Monday 22 November 2021

Alison Moore, "The Retreat"

Alison Moore, photograph by Beth Walsh Photography

Alison Moore’s short stories have been published in various magazines, journals and anthologies, including Best British Short Stories and Best British Horror, and broadcast on BBC Radio. The title story of her first collection, 'The Pre-War House,' won the New Writer Novella Prize. Her debut novel, The Lighthouse, was shortlisted for the Man Booker Prize and the National Book Awards, winning the McKitterick Prize. She recently published her fifth novel, The Retreat, and a trilogy for children, beginning with Sunny and the Ghosts. Her website is here, and she's on Twitter @alimooreauthor  

About The Retreat, by Alison Moore

Sandra Peters once dreamed of going to art college. Now in her forties, she is working as a receptionist but still harbours artistic ambitions. At a drop-in artists’ group, she sees an advert for a two-week artists’ retreat on Lieloh, a previously private island - home to a reclusive silent-film star - which has intrigued her since childhood. She signs up for the retreat, delighted by the idea of living ‘in Valerie Swanson’s house, among artists, in a little community. She imagines them supporting and inspiring one another.’ Sandra’s story develops alongside a second narrative focusing on a writer called Carol who’s been trying and failing to write a fantasy novel, and hopes to finally manage it secluded on an island.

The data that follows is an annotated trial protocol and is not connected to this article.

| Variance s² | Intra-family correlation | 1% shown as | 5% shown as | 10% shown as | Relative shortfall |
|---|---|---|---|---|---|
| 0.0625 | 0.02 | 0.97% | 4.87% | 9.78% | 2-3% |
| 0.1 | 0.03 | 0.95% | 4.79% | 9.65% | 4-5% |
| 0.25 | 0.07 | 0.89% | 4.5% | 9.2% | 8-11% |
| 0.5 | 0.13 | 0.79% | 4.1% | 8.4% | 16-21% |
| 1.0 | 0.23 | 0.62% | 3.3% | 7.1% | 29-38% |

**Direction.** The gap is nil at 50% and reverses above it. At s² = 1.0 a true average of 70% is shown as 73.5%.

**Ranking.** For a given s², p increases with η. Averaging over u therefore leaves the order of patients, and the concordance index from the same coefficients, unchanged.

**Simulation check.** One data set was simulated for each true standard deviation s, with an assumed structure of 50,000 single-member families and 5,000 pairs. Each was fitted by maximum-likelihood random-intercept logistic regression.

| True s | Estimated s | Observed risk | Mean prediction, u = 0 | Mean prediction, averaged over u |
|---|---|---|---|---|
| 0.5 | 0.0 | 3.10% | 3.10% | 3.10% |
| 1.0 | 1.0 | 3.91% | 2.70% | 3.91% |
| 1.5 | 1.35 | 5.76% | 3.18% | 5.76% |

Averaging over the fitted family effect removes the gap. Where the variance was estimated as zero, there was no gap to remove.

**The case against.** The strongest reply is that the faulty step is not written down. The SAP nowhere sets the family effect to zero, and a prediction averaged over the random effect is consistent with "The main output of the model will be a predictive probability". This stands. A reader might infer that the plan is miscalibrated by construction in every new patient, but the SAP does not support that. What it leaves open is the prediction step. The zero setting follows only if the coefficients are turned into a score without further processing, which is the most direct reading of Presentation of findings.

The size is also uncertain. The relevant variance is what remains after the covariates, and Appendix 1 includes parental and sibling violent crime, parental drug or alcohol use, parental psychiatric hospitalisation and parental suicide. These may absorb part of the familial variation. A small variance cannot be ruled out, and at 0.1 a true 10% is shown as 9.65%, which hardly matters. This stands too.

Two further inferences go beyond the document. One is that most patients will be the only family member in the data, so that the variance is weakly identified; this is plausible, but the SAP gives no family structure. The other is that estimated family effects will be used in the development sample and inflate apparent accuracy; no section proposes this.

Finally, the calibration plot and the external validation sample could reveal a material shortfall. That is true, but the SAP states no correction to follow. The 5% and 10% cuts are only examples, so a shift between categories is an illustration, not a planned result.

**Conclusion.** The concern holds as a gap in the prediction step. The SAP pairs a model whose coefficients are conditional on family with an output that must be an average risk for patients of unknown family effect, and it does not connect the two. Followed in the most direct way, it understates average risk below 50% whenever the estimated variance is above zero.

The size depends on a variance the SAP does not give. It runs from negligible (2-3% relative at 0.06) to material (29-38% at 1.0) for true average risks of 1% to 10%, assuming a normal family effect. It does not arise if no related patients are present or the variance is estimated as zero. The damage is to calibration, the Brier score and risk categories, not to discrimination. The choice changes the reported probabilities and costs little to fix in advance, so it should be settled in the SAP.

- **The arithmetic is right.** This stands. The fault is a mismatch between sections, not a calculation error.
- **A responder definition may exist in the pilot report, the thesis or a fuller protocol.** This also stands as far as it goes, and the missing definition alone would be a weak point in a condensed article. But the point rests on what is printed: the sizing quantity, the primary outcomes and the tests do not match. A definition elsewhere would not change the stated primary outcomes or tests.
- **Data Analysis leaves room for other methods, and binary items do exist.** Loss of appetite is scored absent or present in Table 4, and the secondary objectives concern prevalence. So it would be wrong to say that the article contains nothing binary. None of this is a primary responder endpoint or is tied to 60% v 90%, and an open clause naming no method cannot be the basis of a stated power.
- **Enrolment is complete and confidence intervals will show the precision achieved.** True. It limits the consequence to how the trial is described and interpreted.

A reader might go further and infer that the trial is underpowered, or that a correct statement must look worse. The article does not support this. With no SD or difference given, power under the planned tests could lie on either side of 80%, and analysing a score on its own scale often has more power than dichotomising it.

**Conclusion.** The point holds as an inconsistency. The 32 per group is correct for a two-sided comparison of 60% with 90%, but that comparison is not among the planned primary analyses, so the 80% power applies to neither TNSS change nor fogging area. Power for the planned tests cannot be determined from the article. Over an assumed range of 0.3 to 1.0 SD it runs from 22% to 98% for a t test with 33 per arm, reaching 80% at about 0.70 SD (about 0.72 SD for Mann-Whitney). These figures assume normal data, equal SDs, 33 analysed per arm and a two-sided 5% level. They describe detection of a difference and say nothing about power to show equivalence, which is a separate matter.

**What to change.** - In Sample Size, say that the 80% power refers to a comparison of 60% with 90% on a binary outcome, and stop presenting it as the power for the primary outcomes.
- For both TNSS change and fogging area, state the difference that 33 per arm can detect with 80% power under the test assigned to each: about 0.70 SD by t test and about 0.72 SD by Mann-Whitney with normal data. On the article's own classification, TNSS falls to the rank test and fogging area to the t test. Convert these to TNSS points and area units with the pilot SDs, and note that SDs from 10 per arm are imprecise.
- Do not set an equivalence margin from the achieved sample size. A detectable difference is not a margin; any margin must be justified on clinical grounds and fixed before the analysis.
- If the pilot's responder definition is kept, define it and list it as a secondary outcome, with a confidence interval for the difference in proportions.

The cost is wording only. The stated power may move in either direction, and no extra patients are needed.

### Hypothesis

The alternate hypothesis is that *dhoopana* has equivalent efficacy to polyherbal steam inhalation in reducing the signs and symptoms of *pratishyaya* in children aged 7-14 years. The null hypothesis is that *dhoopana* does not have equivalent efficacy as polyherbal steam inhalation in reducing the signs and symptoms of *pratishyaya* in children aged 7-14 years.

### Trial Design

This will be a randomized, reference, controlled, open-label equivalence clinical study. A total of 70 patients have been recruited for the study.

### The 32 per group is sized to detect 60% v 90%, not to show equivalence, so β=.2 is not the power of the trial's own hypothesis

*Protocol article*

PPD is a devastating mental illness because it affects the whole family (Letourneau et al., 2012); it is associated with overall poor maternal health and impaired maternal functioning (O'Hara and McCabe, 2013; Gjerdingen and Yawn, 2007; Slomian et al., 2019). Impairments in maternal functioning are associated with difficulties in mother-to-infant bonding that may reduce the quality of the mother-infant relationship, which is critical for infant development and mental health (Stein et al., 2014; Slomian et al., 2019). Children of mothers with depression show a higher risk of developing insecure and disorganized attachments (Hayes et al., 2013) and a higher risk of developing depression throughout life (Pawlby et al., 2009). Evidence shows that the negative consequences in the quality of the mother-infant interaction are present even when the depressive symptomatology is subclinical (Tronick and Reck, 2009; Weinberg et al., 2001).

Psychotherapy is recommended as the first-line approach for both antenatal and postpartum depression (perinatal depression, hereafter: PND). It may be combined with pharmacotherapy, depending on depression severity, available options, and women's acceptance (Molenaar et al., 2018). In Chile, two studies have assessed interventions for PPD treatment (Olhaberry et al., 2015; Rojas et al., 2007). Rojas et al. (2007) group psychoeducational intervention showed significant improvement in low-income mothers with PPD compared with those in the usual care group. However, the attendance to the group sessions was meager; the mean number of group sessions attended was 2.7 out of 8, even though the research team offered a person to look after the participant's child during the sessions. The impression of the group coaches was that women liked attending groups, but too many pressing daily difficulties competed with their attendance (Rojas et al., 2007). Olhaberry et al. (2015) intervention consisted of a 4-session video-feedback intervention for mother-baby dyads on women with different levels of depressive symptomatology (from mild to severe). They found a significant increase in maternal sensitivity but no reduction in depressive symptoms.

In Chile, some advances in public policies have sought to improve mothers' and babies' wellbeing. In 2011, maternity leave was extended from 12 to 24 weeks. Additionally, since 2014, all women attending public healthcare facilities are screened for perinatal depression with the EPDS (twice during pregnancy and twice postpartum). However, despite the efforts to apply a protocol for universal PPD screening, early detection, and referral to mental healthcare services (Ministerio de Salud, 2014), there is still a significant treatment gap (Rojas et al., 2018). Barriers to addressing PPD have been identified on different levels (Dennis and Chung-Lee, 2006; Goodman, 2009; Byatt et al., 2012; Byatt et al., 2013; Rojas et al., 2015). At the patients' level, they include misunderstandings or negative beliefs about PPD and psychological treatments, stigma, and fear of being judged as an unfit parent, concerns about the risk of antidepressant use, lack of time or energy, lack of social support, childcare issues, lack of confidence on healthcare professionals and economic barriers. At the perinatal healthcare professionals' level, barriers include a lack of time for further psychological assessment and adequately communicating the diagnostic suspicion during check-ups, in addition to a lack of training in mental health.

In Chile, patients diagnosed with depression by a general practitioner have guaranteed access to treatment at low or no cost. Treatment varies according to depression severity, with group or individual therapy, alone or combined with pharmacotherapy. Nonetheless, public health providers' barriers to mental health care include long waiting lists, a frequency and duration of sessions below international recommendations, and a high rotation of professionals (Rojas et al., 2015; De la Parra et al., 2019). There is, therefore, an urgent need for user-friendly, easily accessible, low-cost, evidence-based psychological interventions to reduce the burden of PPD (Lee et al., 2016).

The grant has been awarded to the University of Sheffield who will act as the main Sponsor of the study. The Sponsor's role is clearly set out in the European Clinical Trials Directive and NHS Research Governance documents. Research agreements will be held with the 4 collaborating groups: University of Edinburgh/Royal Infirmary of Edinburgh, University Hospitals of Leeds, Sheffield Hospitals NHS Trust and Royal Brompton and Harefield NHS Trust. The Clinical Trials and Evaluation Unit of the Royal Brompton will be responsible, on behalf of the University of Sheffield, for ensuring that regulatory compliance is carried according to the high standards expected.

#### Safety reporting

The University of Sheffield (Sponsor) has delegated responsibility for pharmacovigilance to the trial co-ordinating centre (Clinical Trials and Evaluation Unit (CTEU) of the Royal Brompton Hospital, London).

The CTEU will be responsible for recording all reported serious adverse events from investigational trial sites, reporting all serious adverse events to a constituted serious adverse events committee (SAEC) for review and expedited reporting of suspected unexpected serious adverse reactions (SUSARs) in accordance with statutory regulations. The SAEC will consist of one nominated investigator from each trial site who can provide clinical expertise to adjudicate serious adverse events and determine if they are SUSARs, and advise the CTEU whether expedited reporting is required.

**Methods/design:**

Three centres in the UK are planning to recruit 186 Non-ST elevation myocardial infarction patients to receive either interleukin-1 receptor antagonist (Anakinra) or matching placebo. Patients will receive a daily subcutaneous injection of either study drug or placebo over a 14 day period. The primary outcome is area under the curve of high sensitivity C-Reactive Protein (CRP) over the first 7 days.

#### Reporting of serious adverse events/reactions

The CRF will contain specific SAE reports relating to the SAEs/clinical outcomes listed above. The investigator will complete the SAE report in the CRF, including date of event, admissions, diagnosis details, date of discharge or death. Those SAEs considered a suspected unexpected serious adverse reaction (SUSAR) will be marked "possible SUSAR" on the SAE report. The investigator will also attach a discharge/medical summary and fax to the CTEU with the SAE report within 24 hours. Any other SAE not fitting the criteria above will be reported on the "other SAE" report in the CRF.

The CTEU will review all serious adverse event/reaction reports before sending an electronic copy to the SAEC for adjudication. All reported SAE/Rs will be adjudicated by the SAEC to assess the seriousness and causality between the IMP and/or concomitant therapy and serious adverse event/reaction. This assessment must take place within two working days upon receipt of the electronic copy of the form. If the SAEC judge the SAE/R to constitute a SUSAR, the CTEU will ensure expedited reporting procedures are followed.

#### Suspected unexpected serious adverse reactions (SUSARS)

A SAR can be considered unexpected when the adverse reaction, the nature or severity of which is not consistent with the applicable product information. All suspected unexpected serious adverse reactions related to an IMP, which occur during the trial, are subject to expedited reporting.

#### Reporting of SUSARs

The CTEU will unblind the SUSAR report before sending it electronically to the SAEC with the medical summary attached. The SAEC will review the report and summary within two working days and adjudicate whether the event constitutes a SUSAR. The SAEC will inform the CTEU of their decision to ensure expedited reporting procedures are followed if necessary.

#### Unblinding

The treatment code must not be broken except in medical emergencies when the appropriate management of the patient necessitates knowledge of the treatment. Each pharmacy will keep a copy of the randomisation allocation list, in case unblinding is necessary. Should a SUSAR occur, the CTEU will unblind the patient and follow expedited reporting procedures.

Below, you can read a short extract from the novel. 

From The Retreat